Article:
Social conduct is driven by a multitude of virtues that are held important in a society. One that has been fashionably put under scrutiny is shame. And perhaps the emotional impulse to do so is reasonable. Shame is distinguishably uncomfortable and brings us to the miserable realization of our own weakness. The harsh reality is that shame, though unpleasant, is a vehicle for order that seeks to maintain certain morals, some of which are deemed unimportant in the modern world. However strong the push is to dismantle the need for inhibition, shame rarely evaporates. The escape people have found is to broadcast their embarrassments and preen themselves while doing so. The hope is that, the more vulgarity diffused, the less taxing shame will be for all. The collective swims in their open cesspool of unfettered satisfactions in perfect mutual distraction.
A criticism of what is called “purity culture” has led to the growing acceptance of promiscuity. In the language of post-modernists, “chastity” dwindles down to an unnecessarily burdensome “social construct.” The constant discursive revisitation of the social construct as a means of removing value and utility from societal norms is ironic. The politics of shame that keep us from flaunting multiple sexual partners is the same that keeps us from profusely swearing in front of small children, and yet people only reserve serious contentions for maintaining the former. Social constructs come about as an organic manifestation of ideas, which have grown more sophisticated with time, but are nonetheless derived from what is primordial and real. Shame, as it pertains to both protecting the privacy of our bodies and moral responsibility of past malfeasance, in particular, is linked to the beginning of creation. When Adam (AS) and Hawa disobeyed Allah, their private parts were exposed. They henceforth quickly fastened the leaves of Paradise over their bodies. This event is incredibly telling in how intrinsically corporeal dignity is. It is only natural for humans to then organize around this principle of self-preservation, especially as it ties to moral servitude, and this across all Abrahamic traditions.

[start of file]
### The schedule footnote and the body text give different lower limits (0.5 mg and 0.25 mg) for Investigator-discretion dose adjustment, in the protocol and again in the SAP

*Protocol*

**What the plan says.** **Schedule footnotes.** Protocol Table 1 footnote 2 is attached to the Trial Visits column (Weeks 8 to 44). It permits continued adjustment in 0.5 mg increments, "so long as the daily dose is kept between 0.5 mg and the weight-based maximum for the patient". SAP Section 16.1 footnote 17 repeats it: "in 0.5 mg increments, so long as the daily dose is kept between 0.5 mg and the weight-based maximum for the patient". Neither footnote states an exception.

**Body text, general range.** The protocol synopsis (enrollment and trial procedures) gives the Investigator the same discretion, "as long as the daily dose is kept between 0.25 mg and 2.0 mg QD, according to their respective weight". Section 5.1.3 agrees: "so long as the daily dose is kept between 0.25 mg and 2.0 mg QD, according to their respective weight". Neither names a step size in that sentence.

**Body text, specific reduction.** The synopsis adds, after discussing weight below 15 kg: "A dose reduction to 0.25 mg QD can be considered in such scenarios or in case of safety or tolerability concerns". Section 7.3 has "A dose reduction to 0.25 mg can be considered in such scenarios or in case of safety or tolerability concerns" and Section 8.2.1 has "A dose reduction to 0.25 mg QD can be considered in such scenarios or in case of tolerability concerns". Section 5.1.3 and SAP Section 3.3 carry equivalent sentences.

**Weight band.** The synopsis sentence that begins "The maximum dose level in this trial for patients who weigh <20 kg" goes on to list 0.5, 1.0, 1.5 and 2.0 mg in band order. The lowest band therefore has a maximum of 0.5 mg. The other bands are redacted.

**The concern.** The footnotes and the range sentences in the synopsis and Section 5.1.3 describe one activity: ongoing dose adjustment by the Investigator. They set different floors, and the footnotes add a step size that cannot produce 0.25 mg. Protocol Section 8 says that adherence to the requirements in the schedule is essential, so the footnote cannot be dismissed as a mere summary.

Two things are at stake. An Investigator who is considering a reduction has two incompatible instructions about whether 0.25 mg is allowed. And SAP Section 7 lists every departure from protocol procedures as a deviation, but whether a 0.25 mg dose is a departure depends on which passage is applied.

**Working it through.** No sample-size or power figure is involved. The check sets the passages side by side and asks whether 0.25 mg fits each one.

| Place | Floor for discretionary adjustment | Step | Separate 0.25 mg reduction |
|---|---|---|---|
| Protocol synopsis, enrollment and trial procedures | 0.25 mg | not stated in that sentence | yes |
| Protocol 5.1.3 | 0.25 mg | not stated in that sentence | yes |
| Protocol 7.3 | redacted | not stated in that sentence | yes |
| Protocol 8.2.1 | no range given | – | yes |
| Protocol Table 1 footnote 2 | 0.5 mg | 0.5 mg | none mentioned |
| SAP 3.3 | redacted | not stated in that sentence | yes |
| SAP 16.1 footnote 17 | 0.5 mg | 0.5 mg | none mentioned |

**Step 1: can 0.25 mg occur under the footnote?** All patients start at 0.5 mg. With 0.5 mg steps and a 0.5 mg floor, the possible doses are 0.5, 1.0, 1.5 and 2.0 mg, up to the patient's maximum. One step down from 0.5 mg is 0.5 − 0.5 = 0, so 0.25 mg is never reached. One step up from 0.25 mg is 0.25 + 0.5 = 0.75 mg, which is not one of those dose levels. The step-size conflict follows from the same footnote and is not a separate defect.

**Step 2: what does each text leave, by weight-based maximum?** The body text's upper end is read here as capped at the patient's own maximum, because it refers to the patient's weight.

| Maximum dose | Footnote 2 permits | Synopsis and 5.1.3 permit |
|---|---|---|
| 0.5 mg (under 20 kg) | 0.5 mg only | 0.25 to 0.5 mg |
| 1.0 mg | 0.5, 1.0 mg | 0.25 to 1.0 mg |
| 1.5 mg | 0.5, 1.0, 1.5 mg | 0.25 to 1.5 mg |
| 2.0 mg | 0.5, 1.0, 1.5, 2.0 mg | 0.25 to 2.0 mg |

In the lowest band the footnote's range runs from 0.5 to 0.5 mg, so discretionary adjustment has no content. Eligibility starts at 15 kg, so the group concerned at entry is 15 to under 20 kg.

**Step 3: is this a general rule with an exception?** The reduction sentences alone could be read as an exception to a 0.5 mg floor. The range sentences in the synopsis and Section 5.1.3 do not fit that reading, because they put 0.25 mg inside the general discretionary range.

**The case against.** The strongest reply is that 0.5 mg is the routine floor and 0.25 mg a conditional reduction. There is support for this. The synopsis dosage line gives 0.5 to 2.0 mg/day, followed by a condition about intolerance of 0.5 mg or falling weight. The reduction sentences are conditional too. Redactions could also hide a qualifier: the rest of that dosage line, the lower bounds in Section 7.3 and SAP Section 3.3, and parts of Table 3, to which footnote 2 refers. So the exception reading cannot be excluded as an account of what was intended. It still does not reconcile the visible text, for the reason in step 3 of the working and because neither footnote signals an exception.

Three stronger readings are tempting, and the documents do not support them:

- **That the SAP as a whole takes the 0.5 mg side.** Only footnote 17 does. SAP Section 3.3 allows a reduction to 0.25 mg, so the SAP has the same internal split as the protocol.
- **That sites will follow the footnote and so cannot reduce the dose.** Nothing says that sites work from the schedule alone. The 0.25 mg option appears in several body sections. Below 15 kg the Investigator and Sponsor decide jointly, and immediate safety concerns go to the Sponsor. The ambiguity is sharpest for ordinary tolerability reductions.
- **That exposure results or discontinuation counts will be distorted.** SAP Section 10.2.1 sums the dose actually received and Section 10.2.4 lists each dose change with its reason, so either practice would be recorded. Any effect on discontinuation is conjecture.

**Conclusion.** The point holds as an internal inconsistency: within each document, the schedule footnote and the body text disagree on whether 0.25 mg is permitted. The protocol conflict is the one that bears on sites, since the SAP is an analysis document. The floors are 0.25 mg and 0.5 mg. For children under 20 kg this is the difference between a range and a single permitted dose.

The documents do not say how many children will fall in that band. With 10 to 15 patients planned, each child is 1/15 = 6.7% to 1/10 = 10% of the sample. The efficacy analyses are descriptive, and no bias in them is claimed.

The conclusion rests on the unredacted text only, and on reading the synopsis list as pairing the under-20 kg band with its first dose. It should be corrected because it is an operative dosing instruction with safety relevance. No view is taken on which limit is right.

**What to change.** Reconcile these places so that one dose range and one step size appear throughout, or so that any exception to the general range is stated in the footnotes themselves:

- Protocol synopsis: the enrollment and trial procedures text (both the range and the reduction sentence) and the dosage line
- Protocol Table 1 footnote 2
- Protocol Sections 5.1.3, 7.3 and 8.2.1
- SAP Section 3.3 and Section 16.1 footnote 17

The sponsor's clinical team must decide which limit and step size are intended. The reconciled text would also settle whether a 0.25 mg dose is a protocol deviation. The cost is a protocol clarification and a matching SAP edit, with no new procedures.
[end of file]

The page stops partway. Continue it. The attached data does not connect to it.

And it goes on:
Though there is the possibility that constructs may disturb us, in that they interrupt what the nafs beckons, or are simply not as fitting given our context, they are not all founded upon insignificant fables or orchestrated by yesteryear’s virtue-signalling aristocracy. Stating as much is to paradoxically simplify the force that social constructs have and, subsequently, the purpose they visibly serve. It ignores the role nature, ever-so controversial, plays in what we qualify as appropriate – which never exists in a cultural vacuum. The other aspect to consider is that, when people speak of removing shame from the public space, they do not mean removing shame holistically, which is quite impossible. Rather, they refer to shame of specific taboos. We ought to then be privy of what people are asking to toss out and let in.
Those who support this selective opposition to shame employ the following logic: What exists as clear violation to others merits both inner humiliation and outer ostracization; in contrast, what primarily concerns individual behavior (for instance, how an adult chooses to dress) merits neither. The problem is, in the realm of sexual image, it is becoming increasingly unclear what our personal responsibility is to public decency, and what constitutes the bounds for violating others in that ambiguity.
Contrary to other worldviews, the Islamic perspective treats shame as the glue to achieving communal goodness; after all, we have the opportunity to be forgiven for sins so long as we work to conceal them. This promotes a culture of respectable prudence and a cohesive standard of modesty, and concurrently removes some of the weight of agonizing guilt. We can relieve ourselves of crippling shame if we keep in mind that we should not reveal our blunders to others. This coupled with tawba provides healthy rehabilitation and invites humility. The wisdom behind this divine mercy is that we do not have to heedlessly wrestle with why we must feel so ignoble after making mistakes however grave they may be. We instead focus on our own duty to keep our struggles with temptation private. Because this is not an option for the secular-minded, they begin to ask for forgiveness not from God but from the public, and this – in the form of desperate calls – turns unbearable shame into unhinged pride.
Photo via Melanie Wasser
About the Author: Sabrina Amrane is a journalism and political sciences student. Her interests include Maghribi history, literature, and philosophy. You can follow her on Twitter here.